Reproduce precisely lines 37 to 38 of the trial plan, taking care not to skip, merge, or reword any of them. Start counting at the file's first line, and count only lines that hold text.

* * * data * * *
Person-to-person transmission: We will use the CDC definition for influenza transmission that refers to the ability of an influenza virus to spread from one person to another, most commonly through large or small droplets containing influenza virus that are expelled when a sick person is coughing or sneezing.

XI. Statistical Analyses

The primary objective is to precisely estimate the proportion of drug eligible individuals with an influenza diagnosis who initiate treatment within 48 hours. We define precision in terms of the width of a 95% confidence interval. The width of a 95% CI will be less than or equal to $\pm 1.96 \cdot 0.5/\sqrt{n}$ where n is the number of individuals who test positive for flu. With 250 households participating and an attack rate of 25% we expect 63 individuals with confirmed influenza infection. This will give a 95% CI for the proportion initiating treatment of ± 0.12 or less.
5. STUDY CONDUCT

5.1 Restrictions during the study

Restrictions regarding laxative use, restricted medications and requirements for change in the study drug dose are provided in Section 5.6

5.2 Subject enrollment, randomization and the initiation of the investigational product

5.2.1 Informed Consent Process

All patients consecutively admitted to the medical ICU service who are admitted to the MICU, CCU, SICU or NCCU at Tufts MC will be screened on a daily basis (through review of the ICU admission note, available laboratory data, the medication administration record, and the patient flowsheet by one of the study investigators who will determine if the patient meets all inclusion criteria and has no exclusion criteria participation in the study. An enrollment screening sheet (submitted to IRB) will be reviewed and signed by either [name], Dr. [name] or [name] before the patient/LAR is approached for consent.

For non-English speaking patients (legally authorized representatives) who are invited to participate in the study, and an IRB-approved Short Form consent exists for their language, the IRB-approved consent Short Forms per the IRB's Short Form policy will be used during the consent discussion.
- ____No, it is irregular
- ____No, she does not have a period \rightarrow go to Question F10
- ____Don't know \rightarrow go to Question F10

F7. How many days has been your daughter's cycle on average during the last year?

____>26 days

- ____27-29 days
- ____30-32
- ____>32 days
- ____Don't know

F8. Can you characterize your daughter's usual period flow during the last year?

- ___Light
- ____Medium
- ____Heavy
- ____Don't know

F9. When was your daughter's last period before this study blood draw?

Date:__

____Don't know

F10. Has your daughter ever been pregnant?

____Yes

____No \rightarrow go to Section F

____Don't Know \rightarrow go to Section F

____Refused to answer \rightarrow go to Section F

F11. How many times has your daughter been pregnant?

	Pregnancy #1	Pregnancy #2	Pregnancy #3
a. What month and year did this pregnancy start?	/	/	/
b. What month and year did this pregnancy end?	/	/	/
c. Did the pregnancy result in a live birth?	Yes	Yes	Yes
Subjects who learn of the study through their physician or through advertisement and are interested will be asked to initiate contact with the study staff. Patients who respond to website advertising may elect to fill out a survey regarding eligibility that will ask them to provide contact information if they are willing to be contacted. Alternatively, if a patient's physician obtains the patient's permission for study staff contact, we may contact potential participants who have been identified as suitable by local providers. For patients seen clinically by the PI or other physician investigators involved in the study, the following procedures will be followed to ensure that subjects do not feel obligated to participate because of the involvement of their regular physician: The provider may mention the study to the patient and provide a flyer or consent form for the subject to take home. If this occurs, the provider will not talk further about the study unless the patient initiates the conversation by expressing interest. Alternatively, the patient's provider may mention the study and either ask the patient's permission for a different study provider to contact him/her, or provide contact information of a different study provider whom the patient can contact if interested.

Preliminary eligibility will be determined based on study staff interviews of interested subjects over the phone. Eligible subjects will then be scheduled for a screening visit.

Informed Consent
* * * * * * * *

c. Did the pregnancy result in a live birth?	Yes	Yes	Yes
Subjects who learn of the study through their physician or through advertisement and are interested will be asked to initiate contact with the study staff. Patients who respond to website advertising may elect to fill out a survey regarding eligibility that will ask them to provide contact information if they are willing to be contacted. Alternatively, if a patient's physician obtains the patient's permission for study staff contact, we may contact potential participants who have been identified as suitable by local providers. For patients seen clinically by the PI or other physician investigators involved in the study, the following procedures will be followed to ensure that subjects do not feel obligated to participate because of the involvement of their regular physician: The provider may mention the study to the patient and provide a flyer or consent form for the subject to take home. If this occurs, the provider will not talk further about the study unless the patient initiates the conversation by expressing interest. Alternatively, the patient's provider may mention the study and either ask the patient's permission for a different study provider to contact him/her, or provide contact information of a different study provider whom the patient can contact if interested.